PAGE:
Hmm, might be tricky. I would remove the bumper valences first. Then loosen all the bolts, then jack up the body just a little bit, first on one side to do 10, then the other side to do the other 10, removing and replacing bolts one at a time. Remember the front wings are still connected to the radiator brace.

You can see my jovial self on the right side of the boot.
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And here I am putting bolts in the floor. There are rubber washers under the steel washers.
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Love the photo’s Rob. Someone just today said it was either mechanical or manpower to get the heavy jobs down. He used mechanical while you used manpower!

Also from Peter’s comment about the MKIV’s. I have found out that they had a layer of felt between the body and the chassis!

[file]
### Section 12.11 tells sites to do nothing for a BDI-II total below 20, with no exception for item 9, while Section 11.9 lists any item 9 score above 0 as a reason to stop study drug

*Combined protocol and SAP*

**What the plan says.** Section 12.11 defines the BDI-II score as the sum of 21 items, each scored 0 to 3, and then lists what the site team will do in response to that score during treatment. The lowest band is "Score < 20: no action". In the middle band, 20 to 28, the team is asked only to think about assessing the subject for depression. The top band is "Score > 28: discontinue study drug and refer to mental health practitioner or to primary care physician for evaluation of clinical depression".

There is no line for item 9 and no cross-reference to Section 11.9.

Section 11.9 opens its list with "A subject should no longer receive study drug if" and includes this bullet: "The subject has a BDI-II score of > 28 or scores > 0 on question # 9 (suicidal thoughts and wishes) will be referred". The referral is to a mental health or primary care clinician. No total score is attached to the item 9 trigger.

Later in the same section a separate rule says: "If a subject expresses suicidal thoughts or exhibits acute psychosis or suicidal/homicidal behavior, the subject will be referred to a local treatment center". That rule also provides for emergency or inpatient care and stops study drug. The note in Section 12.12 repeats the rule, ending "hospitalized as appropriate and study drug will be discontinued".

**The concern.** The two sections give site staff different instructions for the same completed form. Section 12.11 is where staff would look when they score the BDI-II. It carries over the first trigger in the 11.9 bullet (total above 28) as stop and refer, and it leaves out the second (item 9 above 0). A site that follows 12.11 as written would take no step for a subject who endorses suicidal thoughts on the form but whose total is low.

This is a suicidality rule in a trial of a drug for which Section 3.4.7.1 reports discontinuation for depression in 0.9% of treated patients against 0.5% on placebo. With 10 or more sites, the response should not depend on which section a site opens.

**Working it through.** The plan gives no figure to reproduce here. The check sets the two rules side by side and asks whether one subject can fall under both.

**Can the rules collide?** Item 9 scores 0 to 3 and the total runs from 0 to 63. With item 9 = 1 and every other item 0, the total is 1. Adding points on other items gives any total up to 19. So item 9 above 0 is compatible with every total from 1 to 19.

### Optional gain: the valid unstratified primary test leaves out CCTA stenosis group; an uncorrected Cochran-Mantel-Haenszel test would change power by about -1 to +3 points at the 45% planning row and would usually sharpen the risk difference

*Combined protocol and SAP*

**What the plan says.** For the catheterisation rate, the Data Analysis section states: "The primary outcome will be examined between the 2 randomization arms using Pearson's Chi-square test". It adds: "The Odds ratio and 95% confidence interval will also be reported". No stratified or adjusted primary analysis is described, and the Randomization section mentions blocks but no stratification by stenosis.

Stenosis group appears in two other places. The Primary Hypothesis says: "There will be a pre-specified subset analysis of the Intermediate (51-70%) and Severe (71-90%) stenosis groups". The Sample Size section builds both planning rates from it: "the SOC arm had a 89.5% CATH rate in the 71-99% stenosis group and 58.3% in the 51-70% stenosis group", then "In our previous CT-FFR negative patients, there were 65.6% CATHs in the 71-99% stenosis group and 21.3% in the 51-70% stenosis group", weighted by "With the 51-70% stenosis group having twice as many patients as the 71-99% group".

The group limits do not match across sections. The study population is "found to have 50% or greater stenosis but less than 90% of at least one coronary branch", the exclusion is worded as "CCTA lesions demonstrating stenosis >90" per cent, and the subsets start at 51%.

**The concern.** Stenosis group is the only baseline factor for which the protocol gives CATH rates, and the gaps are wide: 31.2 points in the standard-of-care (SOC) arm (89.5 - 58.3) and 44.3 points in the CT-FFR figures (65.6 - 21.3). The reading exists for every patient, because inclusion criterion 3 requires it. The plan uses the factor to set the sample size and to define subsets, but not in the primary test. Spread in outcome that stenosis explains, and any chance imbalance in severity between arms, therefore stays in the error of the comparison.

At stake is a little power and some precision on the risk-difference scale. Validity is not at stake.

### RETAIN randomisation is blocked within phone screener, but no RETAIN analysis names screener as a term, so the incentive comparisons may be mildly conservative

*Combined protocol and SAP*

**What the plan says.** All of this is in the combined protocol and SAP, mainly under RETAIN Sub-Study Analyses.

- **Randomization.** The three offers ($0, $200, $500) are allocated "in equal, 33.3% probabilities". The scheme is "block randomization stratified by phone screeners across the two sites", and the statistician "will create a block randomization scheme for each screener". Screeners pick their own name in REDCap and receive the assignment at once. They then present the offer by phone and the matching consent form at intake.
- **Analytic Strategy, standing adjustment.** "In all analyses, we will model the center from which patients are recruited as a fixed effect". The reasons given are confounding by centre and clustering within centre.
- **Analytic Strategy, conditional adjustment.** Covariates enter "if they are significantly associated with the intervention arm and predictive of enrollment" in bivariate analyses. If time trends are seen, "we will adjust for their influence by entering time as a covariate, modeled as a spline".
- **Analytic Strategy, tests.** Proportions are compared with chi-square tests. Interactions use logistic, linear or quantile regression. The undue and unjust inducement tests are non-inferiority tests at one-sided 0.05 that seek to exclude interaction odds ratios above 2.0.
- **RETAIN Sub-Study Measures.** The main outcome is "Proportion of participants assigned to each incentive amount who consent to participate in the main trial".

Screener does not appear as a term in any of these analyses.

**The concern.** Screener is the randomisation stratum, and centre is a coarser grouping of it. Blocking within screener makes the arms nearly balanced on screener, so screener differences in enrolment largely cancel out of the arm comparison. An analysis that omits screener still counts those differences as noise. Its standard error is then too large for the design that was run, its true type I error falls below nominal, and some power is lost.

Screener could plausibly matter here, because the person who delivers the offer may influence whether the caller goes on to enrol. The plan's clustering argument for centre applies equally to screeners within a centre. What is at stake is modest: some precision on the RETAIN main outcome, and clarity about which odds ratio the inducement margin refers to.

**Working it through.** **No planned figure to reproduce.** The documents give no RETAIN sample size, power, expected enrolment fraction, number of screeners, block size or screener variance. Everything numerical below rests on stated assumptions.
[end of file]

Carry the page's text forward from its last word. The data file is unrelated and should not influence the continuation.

Finally, the mounting pads apparently are the same as those used on XK’s. Does anyone have a part number for them, probably XK120 as it was the same vintage as the MKV?

Cheers,
Tim

Given that the body is bolted rigidly to the chassis at three points down each side and the felt is not to stop drafts one can only assume that it was put there to retain moisture and promote corrosion.

Peter

Yes Peter, it does seem a better idea than practice. Perhaps the felt was impregnated with oil. I should try Holy Oil!:innocent:

It would seem that the MKV’s rubber mounts were a better idea given that they keep the body off the chassis (for a while).

Thank you for making me laugh as always.

Tim